They sit across from each other in the carriage, sipping nettle tea. Outside the brothers are grunting. Brooder’s white hair and beard are all over the place. It’s incredibly nice to see him. Brooder, the only real constant in the settlement, a man who everyone she knows remembers as old, even from when they were children.
„Why have you come so far from the settlement, all alone?“ she asks him. slrrp. He smacks his lips „To see you, Brittle“. „But why? I would have been home in less than a day“ „Because my Mirror told me to. I tried bringing up my bad back, but he wouldn’t have it. ’On with them skis, lad’ he said. Well, he didn’t exactly say it, he is not a conjurer of words to put it mildly, but that’s the gist of it.“ „Your Mirror?“ says Brittle, realizing she actually doesn’t know what type of woodland being that is closest to Brooder’s Deepheart. „Yep. He’s just outside, soaking in some sun. Hah.“ But she hadn’t seen any animals, except for the skerry stags. „But…oh?“ „Yes“ smiles Brooder. „The ironseed?“ Brittle has never heard about a tree being a Mirror. „Not that ironseed, all ironseeds. I do not discriminate. Or, I guess I do. I don’t really like pines. Too prickly. But yes, he spoke to me. For lack of a better word.“ Brooder slurps again, wetting parts of his overgrown moustache in the process. „And what he…communicated…to me was…you know, Brittle, understanding trees is like immersing yourself in a deep, dark symphony of emotion, slow and expansive. Heh. Anyway, what was I…yes, through what I perceived as a foundation of grief, a swell of despair and confusion, and a growing sense of conviction, I felt that it was important for you to talk to someone who has cultivated the art of listening all his life, that something is troubling your Deepheart, and that you feel all alone.“ He empties the cup and sets it down on the small stone table between them. „And that’s why I’m here.“ Brittle starts to cry. „There, there“ says old man Brooder. „Just let it all out and tell me everything. But try not to drop your tears into the nettle tea.“ He smiles, crinkling up his entire face. „Those flavours don’t mix“.
„But I..snf…can’t. It’s Daughter…ahuh…Lore“. To her shock, Brooder begins to laugh a loud, dry cackle. Grinning from ear to ear, he gets up and does a little dance. „Khe khe khe! Daughter Lore is Daughter Lore. Daughter Lore is Daughter Lore. Ah, Bray forbid if I were to know of the heartbone tree, of the Seven Keepers, of the return of the names from beyond the bridge of dreams. Aho, what would happen to the world? It would surely burst into flame! Khe khe khe!“ He slumps back into the chair and with an open face wrinkled with nothing but laugh lines, he leans towards Brittle and says „You don’t reach my age, meaning an age when even I don’t know how old I am, without picking up a thing or a thousand. I have lived on the brink of death and dream since before your grandmother Brunt stopped suckling Bristle’s perky teat. Nothing you could tell me would break the trust of Bray. Nay, nay. Khe khe khe“.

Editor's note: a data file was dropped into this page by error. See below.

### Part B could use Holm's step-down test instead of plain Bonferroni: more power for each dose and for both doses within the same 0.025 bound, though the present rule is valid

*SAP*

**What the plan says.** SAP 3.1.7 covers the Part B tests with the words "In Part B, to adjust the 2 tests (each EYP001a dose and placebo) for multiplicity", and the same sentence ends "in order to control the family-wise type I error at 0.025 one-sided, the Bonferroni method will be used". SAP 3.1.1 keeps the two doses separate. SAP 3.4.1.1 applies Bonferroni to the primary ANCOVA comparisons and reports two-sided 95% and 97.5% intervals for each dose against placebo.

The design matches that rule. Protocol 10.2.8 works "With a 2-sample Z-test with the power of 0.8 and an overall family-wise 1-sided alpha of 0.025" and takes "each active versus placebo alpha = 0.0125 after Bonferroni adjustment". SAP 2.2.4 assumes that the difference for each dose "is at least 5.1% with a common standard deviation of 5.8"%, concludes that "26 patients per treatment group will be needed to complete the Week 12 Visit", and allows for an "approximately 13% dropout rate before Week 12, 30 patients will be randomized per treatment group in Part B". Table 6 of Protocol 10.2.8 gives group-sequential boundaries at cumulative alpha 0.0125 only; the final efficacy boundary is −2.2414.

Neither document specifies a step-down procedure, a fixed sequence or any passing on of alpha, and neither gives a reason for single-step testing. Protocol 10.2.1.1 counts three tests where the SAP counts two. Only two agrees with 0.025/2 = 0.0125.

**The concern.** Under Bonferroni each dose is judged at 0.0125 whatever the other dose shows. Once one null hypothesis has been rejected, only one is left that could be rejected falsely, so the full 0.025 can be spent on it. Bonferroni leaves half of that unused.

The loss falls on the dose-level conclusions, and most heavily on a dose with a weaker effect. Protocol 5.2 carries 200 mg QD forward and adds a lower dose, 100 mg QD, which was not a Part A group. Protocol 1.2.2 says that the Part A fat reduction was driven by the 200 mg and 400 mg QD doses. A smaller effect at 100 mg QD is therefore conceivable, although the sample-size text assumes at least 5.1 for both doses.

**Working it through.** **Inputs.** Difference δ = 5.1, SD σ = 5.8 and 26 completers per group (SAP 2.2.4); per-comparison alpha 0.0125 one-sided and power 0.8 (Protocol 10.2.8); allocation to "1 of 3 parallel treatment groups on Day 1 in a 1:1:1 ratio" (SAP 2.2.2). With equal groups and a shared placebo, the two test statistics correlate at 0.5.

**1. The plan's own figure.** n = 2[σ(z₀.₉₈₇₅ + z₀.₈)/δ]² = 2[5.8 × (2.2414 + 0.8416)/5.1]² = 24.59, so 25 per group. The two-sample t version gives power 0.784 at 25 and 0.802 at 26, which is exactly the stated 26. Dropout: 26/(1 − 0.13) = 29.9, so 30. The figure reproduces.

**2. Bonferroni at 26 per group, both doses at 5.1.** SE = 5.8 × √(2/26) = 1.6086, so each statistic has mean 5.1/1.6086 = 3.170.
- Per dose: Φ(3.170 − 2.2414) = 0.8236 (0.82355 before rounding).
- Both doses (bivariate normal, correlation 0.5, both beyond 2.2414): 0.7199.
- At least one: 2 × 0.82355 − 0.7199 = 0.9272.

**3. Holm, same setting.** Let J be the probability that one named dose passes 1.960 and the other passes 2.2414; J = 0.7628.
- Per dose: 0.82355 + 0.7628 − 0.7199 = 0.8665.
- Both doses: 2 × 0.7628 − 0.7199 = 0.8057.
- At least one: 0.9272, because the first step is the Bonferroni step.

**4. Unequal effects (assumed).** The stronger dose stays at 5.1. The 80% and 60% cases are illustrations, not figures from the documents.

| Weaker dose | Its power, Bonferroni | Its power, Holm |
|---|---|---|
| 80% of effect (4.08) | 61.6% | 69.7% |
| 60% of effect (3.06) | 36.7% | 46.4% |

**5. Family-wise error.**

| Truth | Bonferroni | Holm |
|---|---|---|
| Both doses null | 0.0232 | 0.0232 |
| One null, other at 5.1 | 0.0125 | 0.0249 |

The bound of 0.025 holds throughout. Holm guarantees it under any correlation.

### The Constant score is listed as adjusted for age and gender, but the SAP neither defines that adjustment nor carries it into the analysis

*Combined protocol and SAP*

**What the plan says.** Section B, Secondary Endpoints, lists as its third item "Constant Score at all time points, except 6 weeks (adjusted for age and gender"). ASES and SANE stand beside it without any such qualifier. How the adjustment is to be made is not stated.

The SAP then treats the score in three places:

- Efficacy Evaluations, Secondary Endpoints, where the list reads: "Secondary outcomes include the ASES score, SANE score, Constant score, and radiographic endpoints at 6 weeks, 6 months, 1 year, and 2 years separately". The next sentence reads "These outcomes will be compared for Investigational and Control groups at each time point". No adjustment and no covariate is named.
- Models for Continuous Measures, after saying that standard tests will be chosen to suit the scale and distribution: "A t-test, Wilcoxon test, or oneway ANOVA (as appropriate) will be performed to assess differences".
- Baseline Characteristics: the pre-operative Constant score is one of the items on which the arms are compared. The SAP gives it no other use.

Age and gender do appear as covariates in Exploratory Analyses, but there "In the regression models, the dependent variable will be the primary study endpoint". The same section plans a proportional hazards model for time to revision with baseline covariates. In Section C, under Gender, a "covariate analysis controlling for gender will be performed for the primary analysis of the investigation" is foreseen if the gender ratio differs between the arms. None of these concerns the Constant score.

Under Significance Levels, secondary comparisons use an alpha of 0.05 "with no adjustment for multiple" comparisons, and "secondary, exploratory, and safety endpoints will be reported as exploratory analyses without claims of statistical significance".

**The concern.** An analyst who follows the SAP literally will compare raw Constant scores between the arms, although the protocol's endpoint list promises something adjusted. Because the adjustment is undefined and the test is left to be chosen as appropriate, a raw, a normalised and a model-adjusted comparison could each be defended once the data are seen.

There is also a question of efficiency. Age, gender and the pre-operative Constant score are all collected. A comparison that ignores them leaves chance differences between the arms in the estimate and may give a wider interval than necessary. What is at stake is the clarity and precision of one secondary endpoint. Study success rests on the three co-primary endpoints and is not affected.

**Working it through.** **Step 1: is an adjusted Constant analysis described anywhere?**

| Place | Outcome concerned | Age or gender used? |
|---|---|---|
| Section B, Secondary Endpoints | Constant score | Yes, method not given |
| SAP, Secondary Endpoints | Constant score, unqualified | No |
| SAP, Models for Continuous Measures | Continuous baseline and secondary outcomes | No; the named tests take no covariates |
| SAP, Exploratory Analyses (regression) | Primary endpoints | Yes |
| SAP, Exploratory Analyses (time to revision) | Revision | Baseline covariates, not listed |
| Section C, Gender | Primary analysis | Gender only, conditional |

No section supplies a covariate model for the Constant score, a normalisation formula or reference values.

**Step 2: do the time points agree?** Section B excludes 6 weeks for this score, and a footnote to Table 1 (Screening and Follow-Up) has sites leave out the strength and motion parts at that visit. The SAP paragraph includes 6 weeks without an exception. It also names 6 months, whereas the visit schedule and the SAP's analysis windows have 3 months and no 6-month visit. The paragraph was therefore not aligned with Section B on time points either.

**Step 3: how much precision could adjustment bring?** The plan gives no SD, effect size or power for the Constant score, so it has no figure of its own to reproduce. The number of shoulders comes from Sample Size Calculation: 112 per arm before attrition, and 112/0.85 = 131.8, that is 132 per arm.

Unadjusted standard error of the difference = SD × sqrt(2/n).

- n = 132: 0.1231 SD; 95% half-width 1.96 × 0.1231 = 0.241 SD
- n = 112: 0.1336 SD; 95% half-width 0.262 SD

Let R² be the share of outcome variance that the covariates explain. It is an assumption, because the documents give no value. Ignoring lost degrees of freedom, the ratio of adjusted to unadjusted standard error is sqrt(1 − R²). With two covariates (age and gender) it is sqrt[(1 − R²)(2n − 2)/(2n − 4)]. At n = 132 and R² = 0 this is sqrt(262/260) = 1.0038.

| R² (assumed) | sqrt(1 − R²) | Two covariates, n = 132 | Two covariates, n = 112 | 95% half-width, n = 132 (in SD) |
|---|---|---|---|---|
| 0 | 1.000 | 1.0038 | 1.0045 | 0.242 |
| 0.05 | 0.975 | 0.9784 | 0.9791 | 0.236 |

So she tells him. Everything. From the moment the wagon-sleigh stopped in front of the fallen ironseed, to when she walked out of the schiil with the heartbones of two Brittles past. When she is done, Brooder clucks his tongue, producing an unintentional glob of saliva that lands in his side whiskers. „So you named it. And you remember it“. Brittle nods. „Fearrowing. It has a sound to it. I have felt it in the trees, you see. A change of sorts, though I know not what. And that same feeling touched my bones seven years ago, around the time your mother died. But this time it is stronger, more persistent. The trees don’t like it, no, not at all.“ „Was it you?“ says Brittle, „In Brave’s memory?“ „Ho, Bread was my sister and Brood too my mother, and Brink was my intolerable friend who got himself gored by a boar in the end“. A glint appears in his eye. „And Brave, what a wonder. You should have known her, Brittle. Your grandmother’s grandmother. I was madly in love with her, you know. But she thought me too young. Khe khe khe! Can you imagine?! Too young.“ „And the cave? Do you know where it could be?“ asks Brittle. Brooder scratches his head with his long, spindly fingers. „Brood had hardly spat me out. And as you say, everyone forgot what happened anyway. But I have other ways and other tricks. The trees might help, if I listen deep enough.“
„They are all connected!“ shouts Broth from outside „We just need some help removing more snow and we can be on our way!“. Brittle gets up to help but stops as Brooder puts his hand on her forearm. „One more thing, dear one. When we return, there will be a feast, as it always is. At the height of the celebrations, you will go to the Seer’s hut, as one always does. And you are expected to tell about your experience. Just…be careful about what you say. Briar’s always been rigid when it comes to tradition, and the fact that you return with two heartbones might rile her up something fierce. Listen to your Deepheart, is what I’m saying, and let it guide your tongue.“ „Did the trees tell you to say that to me?“ asks Brittle. „No“ groans Brooder as he slowly gets up from the chair. „This I feel in my bones. And let me tell you, they’ve been around for longer than most of the forest around here“.